Tessier Ltée v Quebec (2012) – Division of Powers and Labour Relations

Judy Feng
July 20, 2012

On May 17, 2012, the Supreme Court of Canada released its decision in Tessier Ltée v Quebec.[1] The case dealt with the constitutional division of powers between the federal and provincial levels of government. At issue was whether Tessier, a company with part of its operations related to shipping, was governed by federal or provincial occupational health and safety legislation.

Tessier is a heavy equipment rental company in Quebec. The company has operations in several sectors, including crane rental services and stevedoring. The stevedoring operations account for 14% of its overall revenue and 20% of employee salaries. Employees in stevedoring operations are fully integrated with the rest of the company.

The dispute first arose in 2006 when Tessier’s parent company sought a declaration from Quebec’s Commission de la santé et de la sécurité du travail (CSST) that Tessier’s activities fell under federal jurisdiction. The CSST ruled that Tessier’s activities came under provincial jurisdiction. The decision was later overturned by the Quebec Superior Court, which found that the company fell under federal regulation. The Quebec Court of Appeal later allowed an appeal and ruled that the company fell under provincial regulation. This decision was then appealed to the Supreme Court of Canada.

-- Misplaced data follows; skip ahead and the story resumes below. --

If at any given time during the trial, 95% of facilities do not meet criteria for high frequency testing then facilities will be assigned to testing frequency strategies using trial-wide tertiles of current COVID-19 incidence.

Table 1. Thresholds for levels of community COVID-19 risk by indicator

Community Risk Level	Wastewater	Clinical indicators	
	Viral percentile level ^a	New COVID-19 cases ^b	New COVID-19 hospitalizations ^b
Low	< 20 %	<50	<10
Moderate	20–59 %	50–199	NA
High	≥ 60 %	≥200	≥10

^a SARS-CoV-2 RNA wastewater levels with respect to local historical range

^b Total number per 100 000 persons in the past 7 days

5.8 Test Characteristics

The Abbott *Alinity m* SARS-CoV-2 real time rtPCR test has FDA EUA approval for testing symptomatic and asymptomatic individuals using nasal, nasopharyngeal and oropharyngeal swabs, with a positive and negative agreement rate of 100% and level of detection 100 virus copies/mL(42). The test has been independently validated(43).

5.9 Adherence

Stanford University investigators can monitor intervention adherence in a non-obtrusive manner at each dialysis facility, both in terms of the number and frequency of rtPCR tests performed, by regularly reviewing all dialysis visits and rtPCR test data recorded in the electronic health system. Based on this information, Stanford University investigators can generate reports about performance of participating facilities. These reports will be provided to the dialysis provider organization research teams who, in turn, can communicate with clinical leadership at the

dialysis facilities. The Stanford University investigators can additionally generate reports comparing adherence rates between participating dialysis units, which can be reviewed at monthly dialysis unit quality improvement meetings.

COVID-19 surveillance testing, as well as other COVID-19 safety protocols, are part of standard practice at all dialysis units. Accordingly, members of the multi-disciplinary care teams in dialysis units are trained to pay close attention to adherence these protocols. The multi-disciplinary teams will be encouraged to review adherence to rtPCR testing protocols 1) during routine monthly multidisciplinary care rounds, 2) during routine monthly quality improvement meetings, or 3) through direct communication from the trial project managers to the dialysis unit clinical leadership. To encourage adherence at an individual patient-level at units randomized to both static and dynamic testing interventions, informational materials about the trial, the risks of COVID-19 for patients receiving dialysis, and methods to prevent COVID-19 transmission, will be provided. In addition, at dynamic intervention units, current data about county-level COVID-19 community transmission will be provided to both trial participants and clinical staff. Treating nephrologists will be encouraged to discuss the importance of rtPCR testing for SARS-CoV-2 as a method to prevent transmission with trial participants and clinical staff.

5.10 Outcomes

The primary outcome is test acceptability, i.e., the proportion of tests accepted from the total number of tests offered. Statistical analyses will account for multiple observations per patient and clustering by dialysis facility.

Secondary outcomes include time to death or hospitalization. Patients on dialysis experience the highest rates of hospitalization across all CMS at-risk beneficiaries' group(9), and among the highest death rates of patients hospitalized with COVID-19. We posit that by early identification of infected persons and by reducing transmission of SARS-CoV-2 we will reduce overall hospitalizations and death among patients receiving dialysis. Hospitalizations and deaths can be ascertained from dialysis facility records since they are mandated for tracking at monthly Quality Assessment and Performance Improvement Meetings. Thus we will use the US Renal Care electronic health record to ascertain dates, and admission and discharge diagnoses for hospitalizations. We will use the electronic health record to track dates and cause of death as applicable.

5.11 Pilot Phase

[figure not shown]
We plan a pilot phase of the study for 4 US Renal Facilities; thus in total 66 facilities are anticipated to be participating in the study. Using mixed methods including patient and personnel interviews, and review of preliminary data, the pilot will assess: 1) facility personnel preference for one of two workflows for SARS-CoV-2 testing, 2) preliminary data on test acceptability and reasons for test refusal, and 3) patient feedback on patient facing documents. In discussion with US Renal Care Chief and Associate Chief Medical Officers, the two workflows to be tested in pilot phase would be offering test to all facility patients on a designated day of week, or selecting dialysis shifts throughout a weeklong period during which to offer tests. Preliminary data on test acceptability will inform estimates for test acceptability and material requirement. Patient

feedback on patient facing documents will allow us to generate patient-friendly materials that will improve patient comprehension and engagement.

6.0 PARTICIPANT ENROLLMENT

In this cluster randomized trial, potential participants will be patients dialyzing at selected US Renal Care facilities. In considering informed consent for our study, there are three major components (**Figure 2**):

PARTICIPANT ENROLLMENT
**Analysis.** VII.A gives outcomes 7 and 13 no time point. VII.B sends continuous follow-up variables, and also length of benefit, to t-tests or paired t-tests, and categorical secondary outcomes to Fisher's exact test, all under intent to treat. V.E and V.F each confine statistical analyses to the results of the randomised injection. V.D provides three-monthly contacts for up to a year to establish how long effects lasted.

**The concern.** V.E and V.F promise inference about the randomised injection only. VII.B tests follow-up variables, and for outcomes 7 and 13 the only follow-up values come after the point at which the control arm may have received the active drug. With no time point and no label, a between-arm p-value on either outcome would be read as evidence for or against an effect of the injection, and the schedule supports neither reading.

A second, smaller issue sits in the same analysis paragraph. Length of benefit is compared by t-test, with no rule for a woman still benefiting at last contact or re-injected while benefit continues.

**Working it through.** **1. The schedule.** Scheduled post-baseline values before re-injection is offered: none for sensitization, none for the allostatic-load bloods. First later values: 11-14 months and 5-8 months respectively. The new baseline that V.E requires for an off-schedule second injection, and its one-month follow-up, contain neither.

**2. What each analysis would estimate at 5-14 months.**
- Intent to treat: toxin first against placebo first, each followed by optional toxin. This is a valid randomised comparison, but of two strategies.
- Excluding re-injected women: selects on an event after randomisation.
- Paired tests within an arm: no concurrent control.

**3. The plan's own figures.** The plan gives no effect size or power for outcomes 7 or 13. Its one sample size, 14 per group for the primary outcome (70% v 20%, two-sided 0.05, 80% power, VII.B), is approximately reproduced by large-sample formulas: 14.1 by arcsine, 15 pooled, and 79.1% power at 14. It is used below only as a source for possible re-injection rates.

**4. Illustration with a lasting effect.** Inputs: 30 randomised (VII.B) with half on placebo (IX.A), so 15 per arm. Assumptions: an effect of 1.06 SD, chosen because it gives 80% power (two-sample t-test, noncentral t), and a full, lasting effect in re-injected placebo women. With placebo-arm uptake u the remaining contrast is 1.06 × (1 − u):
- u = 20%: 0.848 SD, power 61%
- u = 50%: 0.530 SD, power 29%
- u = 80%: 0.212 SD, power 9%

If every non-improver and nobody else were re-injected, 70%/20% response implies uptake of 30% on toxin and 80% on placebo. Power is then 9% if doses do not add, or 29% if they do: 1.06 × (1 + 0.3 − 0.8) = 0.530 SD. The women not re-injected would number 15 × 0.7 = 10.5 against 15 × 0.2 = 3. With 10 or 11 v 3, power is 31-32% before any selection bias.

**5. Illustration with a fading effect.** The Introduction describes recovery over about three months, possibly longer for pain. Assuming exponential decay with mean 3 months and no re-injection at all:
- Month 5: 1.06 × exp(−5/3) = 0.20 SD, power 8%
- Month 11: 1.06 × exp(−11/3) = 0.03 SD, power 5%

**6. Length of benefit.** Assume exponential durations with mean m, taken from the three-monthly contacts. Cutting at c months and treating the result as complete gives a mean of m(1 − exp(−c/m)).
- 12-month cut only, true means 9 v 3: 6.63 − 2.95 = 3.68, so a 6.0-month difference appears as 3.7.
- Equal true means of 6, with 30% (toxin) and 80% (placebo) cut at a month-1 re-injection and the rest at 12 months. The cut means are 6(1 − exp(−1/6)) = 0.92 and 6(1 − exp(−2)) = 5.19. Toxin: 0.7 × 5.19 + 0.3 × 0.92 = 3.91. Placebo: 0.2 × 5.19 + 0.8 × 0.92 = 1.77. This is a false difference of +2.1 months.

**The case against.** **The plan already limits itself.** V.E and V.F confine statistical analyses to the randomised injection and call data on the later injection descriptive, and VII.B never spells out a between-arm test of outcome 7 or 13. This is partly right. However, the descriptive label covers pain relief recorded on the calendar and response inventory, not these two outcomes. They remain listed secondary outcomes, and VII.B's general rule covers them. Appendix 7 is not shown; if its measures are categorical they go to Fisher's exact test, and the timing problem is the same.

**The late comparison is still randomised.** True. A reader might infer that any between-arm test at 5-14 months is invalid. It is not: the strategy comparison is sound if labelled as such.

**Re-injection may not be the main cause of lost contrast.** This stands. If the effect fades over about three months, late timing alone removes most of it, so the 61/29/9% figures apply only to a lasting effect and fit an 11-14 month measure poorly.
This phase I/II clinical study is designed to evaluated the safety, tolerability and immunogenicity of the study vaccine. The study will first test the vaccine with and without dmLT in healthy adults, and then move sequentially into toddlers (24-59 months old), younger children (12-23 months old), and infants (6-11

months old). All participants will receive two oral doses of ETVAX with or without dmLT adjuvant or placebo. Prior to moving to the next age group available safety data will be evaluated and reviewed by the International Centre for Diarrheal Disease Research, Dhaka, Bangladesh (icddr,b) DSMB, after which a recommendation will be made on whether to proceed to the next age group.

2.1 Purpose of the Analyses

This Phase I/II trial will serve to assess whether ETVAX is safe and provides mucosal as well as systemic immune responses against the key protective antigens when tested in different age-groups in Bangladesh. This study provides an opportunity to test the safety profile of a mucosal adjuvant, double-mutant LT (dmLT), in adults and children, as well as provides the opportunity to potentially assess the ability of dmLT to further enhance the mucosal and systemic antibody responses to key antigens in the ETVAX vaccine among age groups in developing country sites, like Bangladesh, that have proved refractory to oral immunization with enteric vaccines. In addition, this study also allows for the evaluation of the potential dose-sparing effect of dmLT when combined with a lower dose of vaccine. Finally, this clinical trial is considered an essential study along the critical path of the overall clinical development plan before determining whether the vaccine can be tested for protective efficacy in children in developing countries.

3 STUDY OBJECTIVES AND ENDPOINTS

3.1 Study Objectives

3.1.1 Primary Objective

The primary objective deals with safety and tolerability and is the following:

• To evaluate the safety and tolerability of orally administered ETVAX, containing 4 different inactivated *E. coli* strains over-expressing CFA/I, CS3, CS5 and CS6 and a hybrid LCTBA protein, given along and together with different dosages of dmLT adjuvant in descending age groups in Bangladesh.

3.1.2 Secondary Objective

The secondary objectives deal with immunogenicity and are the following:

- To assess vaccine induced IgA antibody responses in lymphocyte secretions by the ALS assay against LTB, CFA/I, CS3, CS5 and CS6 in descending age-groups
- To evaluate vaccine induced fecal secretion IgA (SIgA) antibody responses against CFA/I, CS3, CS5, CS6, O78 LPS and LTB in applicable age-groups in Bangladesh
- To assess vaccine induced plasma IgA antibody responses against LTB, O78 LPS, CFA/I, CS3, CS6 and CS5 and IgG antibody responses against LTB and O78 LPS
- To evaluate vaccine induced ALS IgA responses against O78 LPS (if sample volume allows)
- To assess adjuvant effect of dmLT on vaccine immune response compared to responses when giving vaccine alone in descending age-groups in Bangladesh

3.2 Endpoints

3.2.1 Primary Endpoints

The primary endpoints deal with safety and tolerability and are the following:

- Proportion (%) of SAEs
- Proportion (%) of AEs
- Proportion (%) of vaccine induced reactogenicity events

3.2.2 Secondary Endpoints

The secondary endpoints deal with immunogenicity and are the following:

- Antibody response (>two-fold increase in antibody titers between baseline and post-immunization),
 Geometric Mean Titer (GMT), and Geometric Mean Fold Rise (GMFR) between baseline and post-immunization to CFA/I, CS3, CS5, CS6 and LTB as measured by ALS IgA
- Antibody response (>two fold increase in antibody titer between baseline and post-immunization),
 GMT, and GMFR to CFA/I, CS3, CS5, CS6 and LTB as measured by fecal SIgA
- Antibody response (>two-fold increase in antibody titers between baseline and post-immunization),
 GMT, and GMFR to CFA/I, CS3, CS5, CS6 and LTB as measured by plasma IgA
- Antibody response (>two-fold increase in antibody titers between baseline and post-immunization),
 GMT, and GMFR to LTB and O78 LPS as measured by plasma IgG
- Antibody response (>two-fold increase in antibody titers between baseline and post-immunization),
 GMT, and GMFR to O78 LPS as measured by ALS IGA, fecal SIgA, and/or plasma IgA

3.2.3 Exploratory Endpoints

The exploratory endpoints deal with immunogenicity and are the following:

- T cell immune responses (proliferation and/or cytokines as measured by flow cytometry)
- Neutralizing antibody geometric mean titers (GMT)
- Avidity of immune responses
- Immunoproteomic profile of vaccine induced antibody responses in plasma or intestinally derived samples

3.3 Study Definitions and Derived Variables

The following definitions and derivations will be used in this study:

Tessier claimed that its labour activities fell under federal jurisdiction over shipping and therefore was not subject to provincial health and safety regulations.[2] It based this claim on an argument that stevedoring, the loading and unloading of ships, falls under federal jurisdiction under sections 91(10) and 92(10)(a)(b) of the Constitution Act1867.[3] The company claimed that it was similar to the company in the Stevedores Reference case, which was found to be federally regulated.

The Supreme Court did not share Tessier’s interpretation of the Constitution Act, 1867 or the Stevedores Reference. The Court determined that Tessier’s activities fall under provincial jurisdiction. In coming to its conclusion, the Court clarified the scope of sections 91 and 92 of the Constitution Act, 1867 and case law on derivative jurisdiction.[4]

Section 91(10): federal authority to regulate shipping not absolute